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wide

[wahyd]
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adjective, wid·er, wid·est.
  1. having considerable or great extent from side to side; broad: a wide boulevard.
  2. having a certain or specified extent from side to side: three feet wide.
  3. of great horizontal extent; extensive; vast; spacious: the wide plains of the West.
  4. of great range or scope; embracing a great number or variety of subjects, cases, etc.: wide experience.
  5. open to the full or a great extent; expanded; distended: to stare with wide eyes.
  6. apart or remote from a specified point or object: a guess wide of the truth.
  7. too far or too much to one side: a shot wide of the mark.
  8. Baseball. outside(def 16): The pitch was wide of the plate.
  9. full, ample, or roomy, as clothing: He wore wide, flowing robes.
  10. Phonetics. lax(def 7).
  11. British Slang. shrewd; wary.
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adverb
  1. to the full extent of opening: Open your mouth wide.
  2. to the utmost, or fully: to be wide awake.
  3. away from or to one side of a point, mark, purpose, or the like; aside; astray: The shot went wide.
  4. over an extensive space or region, or far abroad: scattered far and wide.
  5. to a great, or relatively great, extent from side to side: The river runs wide here.
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noun
  1. Cricket. a bowled ball that goes wide of the wicket, and counts as a run for the side batting.
  2. Archaic. a wide space or expanse.
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Origin of wide

before 900; Middle English; Old English wīd; cognate with Dutch wijd, German weit, Old Norse vīthr
Related formswide·ness, nouno·ver·wide, adjectiveo·ver·wide·ly, adverbo·ver·wide·ness, nounsu·per·wide, adjectiveul·tra·wide, adjective

Synonyms

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1. Wide, broad refer to dimensions. They are often interchangeable, but wide especially applies to things of which the length is much greater than the width: a wide road, piece of ribbon. Broad is more emphatic, and applies to things of considerable or great width, breadth, or extent, especially to surfaces extending laterally: a broad valley. 3. boundless; comprehensive; ample.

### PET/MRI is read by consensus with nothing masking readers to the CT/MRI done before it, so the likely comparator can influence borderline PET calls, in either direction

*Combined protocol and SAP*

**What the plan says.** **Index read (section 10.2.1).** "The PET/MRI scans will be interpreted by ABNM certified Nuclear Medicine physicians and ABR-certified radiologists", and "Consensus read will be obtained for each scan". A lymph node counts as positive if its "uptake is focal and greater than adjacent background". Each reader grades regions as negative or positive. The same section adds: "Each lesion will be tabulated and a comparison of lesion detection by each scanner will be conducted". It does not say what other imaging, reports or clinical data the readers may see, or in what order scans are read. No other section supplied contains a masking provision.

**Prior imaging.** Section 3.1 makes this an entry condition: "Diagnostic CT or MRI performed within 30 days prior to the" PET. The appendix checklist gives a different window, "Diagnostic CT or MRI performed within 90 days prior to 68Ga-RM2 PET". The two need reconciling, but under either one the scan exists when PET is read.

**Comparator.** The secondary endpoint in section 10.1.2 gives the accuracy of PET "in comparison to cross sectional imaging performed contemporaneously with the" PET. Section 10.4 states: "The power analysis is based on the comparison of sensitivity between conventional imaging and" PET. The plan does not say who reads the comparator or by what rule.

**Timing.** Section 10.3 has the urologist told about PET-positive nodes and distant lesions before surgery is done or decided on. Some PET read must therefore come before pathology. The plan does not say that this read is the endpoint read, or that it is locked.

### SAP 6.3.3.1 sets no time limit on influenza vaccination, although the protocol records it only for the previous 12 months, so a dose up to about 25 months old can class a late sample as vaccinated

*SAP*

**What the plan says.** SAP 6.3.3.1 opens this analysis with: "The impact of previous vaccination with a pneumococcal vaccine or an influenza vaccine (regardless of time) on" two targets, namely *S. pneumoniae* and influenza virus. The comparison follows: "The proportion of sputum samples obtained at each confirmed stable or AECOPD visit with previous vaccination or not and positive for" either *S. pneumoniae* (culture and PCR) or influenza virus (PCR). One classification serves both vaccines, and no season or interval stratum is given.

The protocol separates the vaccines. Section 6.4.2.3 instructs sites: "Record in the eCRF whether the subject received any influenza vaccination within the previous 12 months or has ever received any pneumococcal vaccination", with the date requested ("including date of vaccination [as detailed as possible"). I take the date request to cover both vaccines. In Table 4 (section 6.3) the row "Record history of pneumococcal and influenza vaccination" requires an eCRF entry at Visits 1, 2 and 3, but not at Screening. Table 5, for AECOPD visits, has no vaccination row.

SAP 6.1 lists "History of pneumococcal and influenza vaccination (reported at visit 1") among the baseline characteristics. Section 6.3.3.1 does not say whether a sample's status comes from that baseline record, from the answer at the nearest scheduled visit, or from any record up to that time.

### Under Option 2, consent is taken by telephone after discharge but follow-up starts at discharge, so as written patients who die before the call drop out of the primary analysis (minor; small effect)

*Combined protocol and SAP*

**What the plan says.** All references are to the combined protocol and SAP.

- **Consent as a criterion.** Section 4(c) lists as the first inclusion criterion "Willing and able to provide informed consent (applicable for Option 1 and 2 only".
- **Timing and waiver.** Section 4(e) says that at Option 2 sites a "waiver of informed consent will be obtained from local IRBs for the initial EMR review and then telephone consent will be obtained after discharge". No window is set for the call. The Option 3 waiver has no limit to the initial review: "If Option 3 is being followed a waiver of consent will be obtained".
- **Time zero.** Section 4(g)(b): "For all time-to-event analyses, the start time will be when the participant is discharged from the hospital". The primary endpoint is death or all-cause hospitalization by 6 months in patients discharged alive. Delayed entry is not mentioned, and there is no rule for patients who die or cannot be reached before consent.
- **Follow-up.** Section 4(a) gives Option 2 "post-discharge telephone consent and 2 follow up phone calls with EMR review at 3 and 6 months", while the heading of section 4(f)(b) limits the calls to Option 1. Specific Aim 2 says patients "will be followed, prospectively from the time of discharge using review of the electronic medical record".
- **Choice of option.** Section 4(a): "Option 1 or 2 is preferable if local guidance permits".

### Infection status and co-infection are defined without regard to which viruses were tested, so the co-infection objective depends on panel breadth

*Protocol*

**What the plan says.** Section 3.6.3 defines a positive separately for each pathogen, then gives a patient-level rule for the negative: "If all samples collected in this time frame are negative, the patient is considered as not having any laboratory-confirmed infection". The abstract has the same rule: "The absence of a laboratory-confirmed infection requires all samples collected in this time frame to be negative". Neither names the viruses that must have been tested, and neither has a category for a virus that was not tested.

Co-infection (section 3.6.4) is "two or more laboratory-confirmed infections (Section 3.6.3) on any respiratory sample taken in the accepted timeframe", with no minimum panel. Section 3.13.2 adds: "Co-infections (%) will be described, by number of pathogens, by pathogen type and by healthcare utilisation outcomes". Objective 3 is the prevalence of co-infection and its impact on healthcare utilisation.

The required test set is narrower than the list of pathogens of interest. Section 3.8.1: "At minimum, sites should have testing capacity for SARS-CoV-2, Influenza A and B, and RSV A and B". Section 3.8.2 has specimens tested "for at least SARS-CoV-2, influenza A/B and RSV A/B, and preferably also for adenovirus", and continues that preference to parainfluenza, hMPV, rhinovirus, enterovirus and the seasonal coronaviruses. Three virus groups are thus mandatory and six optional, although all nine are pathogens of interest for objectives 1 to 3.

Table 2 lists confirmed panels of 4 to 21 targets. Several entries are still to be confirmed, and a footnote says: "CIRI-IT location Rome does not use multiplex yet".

Antonyms

1. narrow.

-wide

  1. a combining form of wide, forming from nouns adjectives with the general sense “extending or applying throughout a given space,” as specified by the noun: communitywide; countrywide; worldwide.
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Dictionary.com Unabridged Based on the Random House Unabridged Dictionary, © Random House, Inc. 2018

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British Dictionary definitions for wide

wide

adjective
  1. having a great extent from side to side
  2. of vast size or scope; spacious or extensive
    1. (postpositive)having a specified extent, esp from side to sidetwo yards wide
    2. (in combination)covering or extending throughoutnationwide
  3. distant or remote from the desired point, mark, etcyour guess is wide of the mark
  4. (of eyes) opened fully
  5. loose, full, or roomywide trousers
  6. exhibiting a considerable spread, as between certain limitsa wide variation
  7. phonetics another word for lax (def. 4), open (def. 34)
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adverb
  1. over an extensive areato travel far and wide
  2. to the full extenthe opened the door wide
  3. far from the desired point, mark, etc
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noun
  1. (in cricket) a bowled ball that is outside the batsman's reach and scores a run for the batting side
  2. archaic, or poetic a wide space or extent
  3. to the wide completely
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Derived Formswidely, adverbwideness, nounwidish, adjective

Word Origin

Old English wīd; related to Old Norse vīthr, Old High German wīt
Collins English Dictionary - Complete & Unabridged 2012 Digital Edition © William Collins Sons & Co. Ltd. 1979, 1986 © HarperCollins Publishers 1998, 2000, 2003, 2005, 2006, 2007, 2009, 2012

Word Origin and History for wide

adj.

Old English wid, from Proto-Germanic *widas (cf. Old Saxon, Old Frisian wid, Old Norse viðr, Dutch wijd, Old High German wit, German weit), perhaps from PIE *wi-ito-, from root *wi- "apart, away." Wide open "unguarded, exposed to attack" (1915) originally was in boxing, etc. Wide awake (adj.) is first recorded 1818; figurative sense of "alert, knowing" is attested from 1833.

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Online Etymology Dictionary, © 2010 Douglas Harper

Idioms and Phrases with wide

wide

In addition to the idioms beginning with wide

also see:

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The American Heritage® Idioms Dictionary Copyright © 2002, 2001, 1995 by Houghton Mifflin Harcourt Publishing Company. Published by Houghton Mifflin Harcourt Publishing Company.